Worker Urged To Warn New Hires About Boss's 'Disabling' Job

A factory worker wondering whether they should scare off potential employees before the job "disables" them is being cheered online.

In a post to Reddit's r/antiwork forum on August 12, user u/turtleybob explained their employer is struggling with high turnover. Of the 10 new workers hired in the last three months, only one stuck around for more than two weeks.

"Almost every employee who decided to accept the job had to quit after a few years because they developed chronic back or arm pain and other issues," they wrote.

Boss Slammed for Rant About New Hires
A stock photo of a young male factory worker rubbing his back due to pain. Reddit users urged a user to warn future hires before they get hurt. coffeekai/iStock/Getty Images Plus

Desperate, their employers are now targeting high school students to fill the gap because "they're younger and they should be able to work here for a while before it disables them."

"I feel like telling everybody who comes in for an interview to turn tail and run if they value not being in constant pain," they said.

"'Nobody wants to work hard anymore.' Maybe nobody wants to become disabled for s*** wages, no benefits, and having to put up with my piece of s*** of a boss all day."

According to the latest figures from the National Bureau of Labor Statistics, private industry employers reported 2.7 million non-fatal injuries and illnesses in 2020—that's 2.7 injuries for every 100 full-time workers.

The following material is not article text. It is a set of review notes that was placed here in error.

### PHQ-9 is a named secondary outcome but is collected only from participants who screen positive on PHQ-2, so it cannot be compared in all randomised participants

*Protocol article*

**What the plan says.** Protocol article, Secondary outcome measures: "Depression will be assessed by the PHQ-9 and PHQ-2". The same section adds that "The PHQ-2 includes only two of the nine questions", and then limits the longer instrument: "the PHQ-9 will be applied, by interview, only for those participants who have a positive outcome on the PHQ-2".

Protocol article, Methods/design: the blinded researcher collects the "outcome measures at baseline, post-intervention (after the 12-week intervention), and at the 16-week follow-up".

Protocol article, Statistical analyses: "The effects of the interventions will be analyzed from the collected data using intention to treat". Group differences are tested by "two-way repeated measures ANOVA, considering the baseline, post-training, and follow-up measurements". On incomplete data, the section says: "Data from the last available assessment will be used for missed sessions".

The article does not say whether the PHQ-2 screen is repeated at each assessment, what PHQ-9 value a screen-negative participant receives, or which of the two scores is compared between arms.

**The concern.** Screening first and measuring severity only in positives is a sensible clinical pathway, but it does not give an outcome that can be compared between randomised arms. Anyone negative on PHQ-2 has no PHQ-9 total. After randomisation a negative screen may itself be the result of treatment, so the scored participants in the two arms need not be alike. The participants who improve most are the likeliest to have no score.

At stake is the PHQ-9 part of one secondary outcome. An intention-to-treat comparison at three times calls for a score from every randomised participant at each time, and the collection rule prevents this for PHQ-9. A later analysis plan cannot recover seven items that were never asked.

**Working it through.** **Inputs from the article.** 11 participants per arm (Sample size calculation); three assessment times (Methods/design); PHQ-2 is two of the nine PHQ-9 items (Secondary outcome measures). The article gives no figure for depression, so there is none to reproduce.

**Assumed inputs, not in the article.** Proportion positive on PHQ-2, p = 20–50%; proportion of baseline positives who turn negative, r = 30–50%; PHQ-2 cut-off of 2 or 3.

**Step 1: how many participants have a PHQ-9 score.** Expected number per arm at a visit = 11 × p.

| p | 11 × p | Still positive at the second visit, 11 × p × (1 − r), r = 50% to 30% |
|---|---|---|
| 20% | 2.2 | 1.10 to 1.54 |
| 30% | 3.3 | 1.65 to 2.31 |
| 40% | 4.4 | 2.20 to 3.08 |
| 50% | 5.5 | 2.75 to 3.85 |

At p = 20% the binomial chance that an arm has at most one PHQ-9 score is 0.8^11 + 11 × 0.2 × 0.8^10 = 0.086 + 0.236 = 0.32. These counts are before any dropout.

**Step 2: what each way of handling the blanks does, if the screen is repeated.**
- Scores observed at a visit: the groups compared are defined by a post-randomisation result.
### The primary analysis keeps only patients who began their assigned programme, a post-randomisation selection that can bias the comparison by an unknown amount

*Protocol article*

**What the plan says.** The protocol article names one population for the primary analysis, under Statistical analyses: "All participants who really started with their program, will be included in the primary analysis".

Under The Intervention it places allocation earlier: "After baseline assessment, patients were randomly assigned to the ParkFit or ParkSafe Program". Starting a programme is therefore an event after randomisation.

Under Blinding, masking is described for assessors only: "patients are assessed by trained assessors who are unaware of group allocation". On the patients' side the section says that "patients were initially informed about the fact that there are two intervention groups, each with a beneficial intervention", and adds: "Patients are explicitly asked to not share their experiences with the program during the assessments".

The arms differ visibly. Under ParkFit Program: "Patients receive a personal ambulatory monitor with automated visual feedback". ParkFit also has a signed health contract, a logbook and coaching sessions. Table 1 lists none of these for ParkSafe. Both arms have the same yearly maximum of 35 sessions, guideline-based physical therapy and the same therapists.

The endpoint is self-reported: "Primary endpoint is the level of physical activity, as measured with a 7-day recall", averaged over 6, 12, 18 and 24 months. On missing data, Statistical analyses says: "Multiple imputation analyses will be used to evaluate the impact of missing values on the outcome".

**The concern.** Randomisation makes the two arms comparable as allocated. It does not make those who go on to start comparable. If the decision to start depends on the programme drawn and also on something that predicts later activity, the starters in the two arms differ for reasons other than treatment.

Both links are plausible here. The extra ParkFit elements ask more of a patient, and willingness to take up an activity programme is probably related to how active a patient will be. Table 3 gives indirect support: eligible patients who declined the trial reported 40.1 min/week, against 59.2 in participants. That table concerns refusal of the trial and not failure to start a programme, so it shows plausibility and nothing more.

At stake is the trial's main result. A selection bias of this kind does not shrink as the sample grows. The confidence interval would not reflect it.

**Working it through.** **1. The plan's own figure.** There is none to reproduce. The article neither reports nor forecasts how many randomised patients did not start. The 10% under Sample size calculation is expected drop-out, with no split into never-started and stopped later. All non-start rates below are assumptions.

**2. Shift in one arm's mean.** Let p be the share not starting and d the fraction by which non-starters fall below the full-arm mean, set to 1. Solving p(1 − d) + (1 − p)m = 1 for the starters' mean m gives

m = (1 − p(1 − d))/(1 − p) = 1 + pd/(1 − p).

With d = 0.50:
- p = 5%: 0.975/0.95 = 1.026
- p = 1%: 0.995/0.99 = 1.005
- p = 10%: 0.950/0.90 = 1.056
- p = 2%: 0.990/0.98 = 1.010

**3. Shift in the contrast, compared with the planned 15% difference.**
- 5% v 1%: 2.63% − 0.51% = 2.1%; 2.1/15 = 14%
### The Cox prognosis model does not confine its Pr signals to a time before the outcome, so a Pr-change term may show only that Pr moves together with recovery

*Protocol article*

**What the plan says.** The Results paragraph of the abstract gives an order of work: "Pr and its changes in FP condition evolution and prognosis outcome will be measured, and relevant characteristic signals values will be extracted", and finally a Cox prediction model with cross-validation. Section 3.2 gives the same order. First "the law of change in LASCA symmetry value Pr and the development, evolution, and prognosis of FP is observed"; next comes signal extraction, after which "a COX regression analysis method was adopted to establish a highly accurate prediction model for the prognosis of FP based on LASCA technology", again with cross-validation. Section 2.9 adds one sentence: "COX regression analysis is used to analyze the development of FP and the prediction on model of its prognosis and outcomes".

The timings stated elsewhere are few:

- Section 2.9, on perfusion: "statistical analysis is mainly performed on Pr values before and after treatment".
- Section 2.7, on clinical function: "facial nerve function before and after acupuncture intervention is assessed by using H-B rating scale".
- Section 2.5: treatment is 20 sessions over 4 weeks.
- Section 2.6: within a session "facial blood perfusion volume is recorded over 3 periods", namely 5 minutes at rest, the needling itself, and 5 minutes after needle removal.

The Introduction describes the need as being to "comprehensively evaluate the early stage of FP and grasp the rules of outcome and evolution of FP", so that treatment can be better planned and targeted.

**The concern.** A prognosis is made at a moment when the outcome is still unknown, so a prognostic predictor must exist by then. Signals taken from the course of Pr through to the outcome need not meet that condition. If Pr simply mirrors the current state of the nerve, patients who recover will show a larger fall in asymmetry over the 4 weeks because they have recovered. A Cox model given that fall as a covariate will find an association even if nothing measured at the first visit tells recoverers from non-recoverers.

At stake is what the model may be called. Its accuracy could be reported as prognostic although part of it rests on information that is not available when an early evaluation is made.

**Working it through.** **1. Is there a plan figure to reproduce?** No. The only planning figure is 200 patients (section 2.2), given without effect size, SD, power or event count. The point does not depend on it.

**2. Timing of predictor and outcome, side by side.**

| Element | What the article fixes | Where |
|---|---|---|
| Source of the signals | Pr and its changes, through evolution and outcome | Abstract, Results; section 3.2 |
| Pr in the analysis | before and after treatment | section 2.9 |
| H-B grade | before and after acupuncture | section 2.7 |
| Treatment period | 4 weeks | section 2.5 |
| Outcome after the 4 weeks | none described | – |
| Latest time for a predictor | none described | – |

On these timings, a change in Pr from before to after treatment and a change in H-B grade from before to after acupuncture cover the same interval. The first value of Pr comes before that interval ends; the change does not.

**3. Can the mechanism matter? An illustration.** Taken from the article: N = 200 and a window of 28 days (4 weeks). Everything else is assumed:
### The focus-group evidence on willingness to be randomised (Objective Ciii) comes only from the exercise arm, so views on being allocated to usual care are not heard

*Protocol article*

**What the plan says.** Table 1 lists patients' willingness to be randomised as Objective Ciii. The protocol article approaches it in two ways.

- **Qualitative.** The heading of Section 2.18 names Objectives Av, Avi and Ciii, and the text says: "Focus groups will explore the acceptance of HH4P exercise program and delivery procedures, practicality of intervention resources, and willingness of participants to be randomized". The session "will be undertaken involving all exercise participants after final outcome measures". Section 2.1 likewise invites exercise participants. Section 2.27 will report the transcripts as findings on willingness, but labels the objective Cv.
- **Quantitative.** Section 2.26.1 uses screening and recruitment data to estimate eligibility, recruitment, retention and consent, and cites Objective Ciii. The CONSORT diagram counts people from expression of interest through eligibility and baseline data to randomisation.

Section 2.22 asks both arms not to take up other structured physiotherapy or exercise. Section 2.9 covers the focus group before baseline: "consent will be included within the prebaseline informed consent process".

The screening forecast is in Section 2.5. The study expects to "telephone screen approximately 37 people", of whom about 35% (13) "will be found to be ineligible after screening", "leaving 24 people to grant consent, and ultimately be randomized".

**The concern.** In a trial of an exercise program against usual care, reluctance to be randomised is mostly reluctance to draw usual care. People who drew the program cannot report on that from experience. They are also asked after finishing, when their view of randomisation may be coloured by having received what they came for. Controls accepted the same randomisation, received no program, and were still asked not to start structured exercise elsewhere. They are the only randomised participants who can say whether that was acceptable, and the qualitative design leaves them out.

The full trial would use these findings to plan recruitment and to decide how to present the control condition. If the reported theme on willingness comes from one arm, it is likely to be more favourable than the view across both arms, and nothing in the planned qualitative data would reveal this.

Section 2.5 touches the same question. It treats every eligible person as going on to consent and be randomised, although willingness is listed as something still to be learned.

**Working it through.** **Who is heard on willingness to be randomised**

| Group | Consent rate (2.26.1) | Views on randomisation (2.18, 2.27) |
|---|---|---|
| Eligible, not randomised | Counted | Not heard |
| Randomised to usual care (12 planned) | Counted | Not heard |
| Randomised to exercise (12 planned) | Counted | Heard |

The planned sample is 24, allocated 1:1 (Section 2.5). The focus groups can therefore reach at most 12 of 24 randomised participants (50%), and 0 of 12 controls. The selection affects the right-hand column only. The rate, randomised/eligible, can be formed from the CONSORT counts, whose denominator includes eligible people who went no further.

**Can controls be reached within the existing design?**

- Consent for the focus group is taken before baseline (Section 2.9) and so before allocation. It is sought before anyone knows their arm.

This is a drop from the year before, with businesses reporting 2.1 million injuries in 2020 compared to 2.7 million in 2019. However, the rate of illnesses increased four-fold in 2020 due an increase in reported respiratory illnesses after the outbreak of COVID-19.

The industry with the highest number of fatalities in 2020 was transportation, trade and utilities, with 1,254 deaths. According to data, 706 deaths were attributed to transportation incidents, while 123 were exposed to harmful substances or environments.

Construction had the second most fatalities, with 1,008 deaths, with the highest percentage attributed to slips, trips and falls. Warehousing also had a high death rate, with 805 casualties in 2020, many of which were transportation-related.

Although some industries have a higher injury rate than others, accidents can happen anywhere. Earlier this year, a mechanic lost an arm at a postal distribution center in North Carolina, after getting his limb caught in a machine with the safety guard removed. In February, several police deputies were injured when a gas pump caught on fire during an arrest in Florida, while in April, a woman died after getting pulled into an industrial mixing machine in Selma, North Carolina.

Within 24 hours of posting, turtleybob's story had received over 21,000 upvotes and more than 900 comments, many from Redditors urging them to warn potential hires of the risks involved.

"You absolutely should tell new hires to run as fast as they can," said jdelmont209.

Coral_ agreed, writing: "If you were in high school and got a job that ended up leaving you disabled, and then you found out people knew already and just let the company ruin your body—how would you feel?"

CasualAlarmist recommend calling the Occupational Safety and Health Administration (OSHA) as soon as possible.

"OSHA.... Call OSHA today," they wrote. "This is not ok."

While lostshell commented: "These jobs are called meat grinders. They should be illegal. Even worse they target the young and recently graduated. They're too young to know better."

Newsweek has reached out to u/turtleybob for comment. We could not verify the details of the case.